Many pundits have suggested that Trump’s support may hit a ceiling among Republican primary voters as the race narrows. But national polling averages still show Trump leading Cruz by nearly 20 points. More importantly, across the March 1 primaries and caucuses, Cruz is leading only in his home state of Texas and neighboring Arkansas, while Trump is up in eight other states.
There’ll begin to be some solid answers over the next few weeks, as the campaign heads into the so-called SEC primaries on March 1, with its heavy slate of Southern States. According to analysis by Sabato’s Crystal Ball, about two-thirds of the Republican delegates that will be awarded on or before the March 8 contests come from states where the Republican participants will be at least 50 percent white evangelical. Even if Trump doesn’t completely run the board on Super Tuesday, if he bests Cruz in most southern states and keeps Rubio from claiming victory in a single state, no amount of GOP establishment coordination may be able to stop him.
Trump’s unlikely success can in part be attributed to his consolidation of a new coalition and the creation of new page in the Republican playbook. His appeal to nostalgia voters has brought together important groups that have historically been overlapping but distinct: the voters of the southern strategy, the Christian right, and the Tea Party. And it has also given him deeper inroads into white working-class voters who aren’t as ideologically oriented as Cruz and who may find Rubio’s new conservatism too polished and too multicultural. This consolidation may confine Cruz to a narrow, ultra-conservative lane without the white evangelicals he counted on to widen it, while containing Rubio in an establishment lane that doesn’t broaden quickly enough with Kasich staying in the race, even if the lion’s share of Jeb Bush supporters move his way.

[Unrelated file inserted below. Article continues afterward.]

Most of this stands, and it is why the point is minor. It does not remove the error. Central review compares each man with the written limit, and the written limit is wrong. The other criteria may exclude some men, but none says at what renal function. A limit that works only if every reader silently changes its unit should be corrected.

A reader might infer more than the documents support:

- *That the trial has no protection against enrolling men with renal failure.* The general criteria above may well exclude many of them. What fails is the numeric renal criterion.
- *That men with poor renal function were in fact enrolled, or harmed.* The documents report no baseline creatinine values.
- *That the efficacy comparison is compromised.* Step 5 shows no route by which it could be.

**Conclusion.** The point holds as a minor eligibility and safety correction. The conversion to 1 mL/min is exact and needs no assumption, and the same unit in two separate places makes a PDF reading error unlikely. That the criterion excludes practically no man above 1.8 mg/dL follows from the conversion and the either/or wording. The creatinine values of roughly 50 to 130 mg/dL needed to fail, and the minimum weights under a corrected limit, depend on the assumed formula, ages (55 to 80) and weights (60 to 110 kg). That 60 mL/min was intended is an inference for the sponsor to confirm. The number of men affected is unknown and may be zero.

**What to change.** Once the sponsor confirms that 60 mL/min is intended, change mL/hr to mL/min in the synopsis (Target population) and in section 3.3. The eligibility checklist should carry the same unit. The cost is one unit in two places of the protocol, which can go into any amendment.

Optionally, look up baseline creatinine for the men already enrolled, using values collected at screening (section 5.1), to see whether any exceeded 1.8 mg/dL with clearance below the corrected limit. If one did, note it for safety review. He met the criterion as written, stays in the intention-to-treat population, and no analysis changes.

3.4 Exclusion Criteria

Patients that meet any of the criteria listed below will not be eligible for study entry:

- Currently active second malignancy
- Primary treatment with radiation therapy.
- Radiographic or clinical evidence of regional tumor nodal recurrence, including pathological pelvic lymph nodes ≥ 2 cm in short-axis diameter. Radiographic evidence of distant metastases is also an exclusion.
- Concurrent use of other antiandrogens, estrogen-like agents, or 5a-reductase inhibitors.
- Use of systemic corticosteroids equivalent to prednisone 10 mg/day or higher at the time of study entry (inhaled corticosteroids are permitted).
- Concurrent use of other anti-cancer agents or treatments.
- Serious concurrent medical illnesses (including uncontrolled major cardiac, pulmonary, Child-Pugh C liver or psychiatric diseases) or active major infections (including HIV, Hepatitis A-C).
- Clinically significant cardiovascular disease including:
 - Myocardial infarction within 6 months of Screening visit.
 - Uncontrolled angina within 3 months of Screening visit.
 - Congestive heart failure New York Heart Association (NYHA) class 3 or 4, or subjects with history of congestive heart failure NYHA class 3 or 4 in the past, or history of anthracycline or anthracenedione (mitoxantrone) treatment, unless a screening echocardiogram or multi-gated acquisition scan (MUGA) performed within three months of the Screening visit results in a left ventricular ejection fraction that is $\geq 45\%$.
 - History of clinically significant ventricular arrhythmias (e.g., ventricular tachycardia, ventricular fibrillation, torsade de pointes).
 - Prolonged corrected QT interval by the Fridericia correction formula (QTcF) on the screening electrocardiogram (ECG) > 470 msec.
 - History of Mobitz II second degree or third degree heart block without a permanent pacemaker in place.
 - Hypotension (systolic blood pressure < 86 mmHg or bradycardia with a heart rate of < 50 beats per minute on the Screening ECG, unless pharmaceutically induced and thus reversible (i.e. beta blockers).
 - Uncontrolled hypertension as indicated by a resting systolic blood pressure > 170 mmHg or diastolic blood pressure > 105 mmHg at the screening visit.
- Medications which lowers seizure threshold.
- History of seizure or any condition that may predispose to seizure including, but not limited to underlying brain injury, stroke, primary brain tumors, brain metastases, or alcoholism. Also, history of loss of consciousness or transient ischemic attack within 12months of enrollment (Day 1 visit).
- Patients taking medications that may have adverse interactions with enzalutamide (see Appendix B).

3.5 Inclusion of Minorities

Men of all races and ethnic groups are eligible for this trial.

One revealing difference between the candidates was on display during their speeches following the South Carolina primaries. The crowd enthusiastically chanted “Marco! Marco!” as Rubio took the stage, flanked by South Carolina’s popular Governor Nikki Haley, who is of Indian descent, and Senator Tim Scott. The energy at Ted Cruz’s post-primary speech was a bit muted, but his supporters too found a few moments to cheer “Ted! Ted!”
By contrast, the entourage accompanying Trump at his victory speech was all white. And as he took the stage under the “Make America Great Again” banner, the crowd chanted not his name, but “USA! USA! USA!”